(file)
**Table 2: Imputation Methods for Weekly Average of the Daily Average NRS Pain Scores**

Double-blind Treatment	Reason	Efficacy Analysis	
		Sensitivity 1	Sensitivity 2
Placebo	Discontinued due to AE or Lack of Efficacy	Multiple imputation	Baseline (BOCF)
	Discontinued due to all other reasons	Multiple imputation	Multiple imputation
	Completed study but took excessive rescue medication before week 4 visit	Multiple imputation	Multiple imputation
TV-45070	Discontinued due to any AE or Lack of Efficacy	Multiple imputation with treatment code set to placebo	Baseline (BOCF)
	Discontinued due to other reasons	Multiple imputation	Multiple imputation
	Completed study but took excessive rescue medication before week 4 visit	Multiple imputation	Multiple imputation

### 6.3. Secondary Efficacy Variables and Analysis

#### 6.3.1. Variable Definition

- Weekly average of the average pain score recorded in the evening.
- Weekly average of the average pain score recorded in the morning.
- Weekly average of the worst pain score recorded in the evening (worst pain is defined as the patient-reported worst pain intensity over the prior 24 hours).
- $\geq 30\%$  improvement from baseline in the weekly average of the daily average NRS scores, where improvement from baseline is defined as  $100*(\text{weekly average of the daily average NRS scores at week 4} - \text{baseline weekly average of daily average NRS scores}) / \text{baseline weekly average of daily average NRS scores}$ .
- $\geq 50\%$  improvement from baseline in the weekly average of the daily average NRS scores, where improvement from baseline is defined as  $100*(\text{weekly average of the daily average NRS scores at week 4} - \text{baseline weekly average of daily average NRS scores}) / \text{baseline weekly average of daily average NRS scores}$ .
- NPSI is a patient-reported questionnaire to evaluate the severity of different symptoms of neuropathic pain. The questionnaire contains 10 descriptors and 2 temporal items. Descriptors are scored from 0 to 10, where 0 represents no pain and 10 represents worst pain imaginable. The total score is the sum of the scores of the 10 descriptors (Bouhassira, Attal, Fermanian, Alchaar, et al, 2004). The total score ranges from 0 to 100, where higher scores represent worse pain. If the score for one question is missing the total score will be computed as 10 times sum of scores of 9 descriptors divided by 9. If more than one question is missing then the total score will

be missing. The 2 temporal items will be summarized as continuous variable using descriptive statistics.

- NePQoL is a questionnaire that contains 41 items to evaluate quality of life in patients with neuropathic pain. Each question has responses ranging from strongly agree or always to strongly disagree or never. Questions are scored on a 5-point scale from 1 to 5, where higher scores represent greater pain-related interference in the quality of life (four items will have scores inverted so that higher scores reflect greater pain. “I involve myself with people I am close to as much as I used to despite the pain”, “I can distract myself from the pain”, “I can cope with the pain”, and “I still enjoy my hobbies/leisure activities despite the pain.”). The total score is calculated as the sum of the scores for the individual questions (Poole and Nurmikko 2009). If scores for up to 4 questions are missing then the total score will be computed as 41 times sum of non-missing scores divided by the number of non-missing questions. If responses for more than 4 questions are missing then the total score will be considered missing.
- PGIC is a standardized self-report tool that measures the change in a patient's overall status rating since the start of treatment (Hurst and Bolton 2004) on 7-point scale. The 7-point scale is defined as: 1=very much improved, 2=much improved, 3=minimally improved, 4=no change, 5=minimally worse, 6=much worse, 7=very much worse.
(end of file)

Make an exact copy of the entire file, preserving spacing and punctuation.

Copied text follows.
**Table 2: Imputation Methods for Weekly Average of the Daily Average NRS Pain Scores**

Double-blind Treatment	Reason	Efficacy Analysis	
		Sensitivity 1	Sensitivity 2
Placebo	Discontinued due to AE or Lack of Efficacy	Multiple imputation	Baseline (BOCF)
	Discontinued due to all other reasons	Multiple imputation	Multiple imputation
	Completed study but took excessive rescue medication before week 4 visit	Multiple imputation	Multiple imputation
TV-45070	Discontinued due to any AE or Lack of Efficacy	Multiple imputation with treatment code set to placebo	Baseline (BOCF)
	Discontinued due to other reasons	Multiple imputation	Multiple imputation
	Completed study but took excessive rescue medication before week 4 visit	Multiple imputation	Multiple imputation

### 6.3. Secondary Efficacy Variables and Analysis

#### 6.3.1. Variable Definition

- Weekly average of the average pain score recorded in the evening.
- Weekly average of the average pain score recorded in the morning.
- Weekly average of the worst pain score recorded in the evening (worst pain is defined as the patient-reported worst pain intensity over the prior 24 hours).
- $\geq 30\%$  improvement from baseline in the weekly average of the daily average NRS scores, where improvement from baseline is defined as  $100*(\text{weekly average of the daily average NRS scores at week 4} - \text{baseline weekly average of daily average NRS scores}) / \text{baseline weekly average of daily average NRS scores}$ .
- $\geq 50\%$  improvement from baseline in the weekly average of the daily average NRS scores, where improvement from baseline is defined as  $100*(\text{weekly average of the daily average NRS scores at week 4} - \text{baseline weekly average of daily average NRS scores}) / \text{baseline weekly average of daily average NRS scores}$ .
- NPSI is a patient-reported questionnaire to evaluate the severity of different symptoms of neuropathic pain. The questionnaire contains 10 descriptors and 2 temporal items. Descriptors are scored from 0 to 10, where 0 represents no pain and 10 represents worst pain imaginable. The total score is the sum of the scores of the 10 descriptors (Bouhassira, Attal, Fermanian, Alchaar, et al, 2004). The total score ranges from 0 to 100, where higher scores represent worse pain. If the score for one question is missing the total score will be computed as 10 times sum of scores of 9 descriptors divided by 9. If more than one question is missing then the total score will

be missing. The 2 temporal items will be summarized as continuous variable using descriptive statistics.

- NePQoL is a questionnaire that contains 41 items to evaluate quality of life in patients with neuropathic pain. Each question has responses ranging from strongly agree or always to strongly disagree or never. Questions are scored on a 5-point scale from 1 to 5, where higher scores represent greater pain-related interference in the quality of life (four items will have scores inverted so that higher scores reflect greater pain. “I involve myself with people I am close to as much as I used to despite the pain”, “I can distract myself from the pain”, “I can cope with the pain”, and “I still enjoy my hobbies/leisure activities despite the pain.”). The total score is calculated as the sum of the scores for the individual questions (Poole and Nurmikko 2009). If scores for up to 4 questions are missing then the total score will be computed as 41 times sum of non-missing scores divided by the number of non-missing questions. If responses for more than 4 questions are missing then the total score will be considered missing.
- PGIC is a standardized self-report tool that measures the change in a patient's overall status rating since the start of treatment (Hurst and Bolton 2004) on 7-point scale. The 7-point scale is defined as: 1=very much improved, 2=much improved, 3=minimally improved, 4=no change, 5=minimally worse, 6=much worse, 7=very much worse.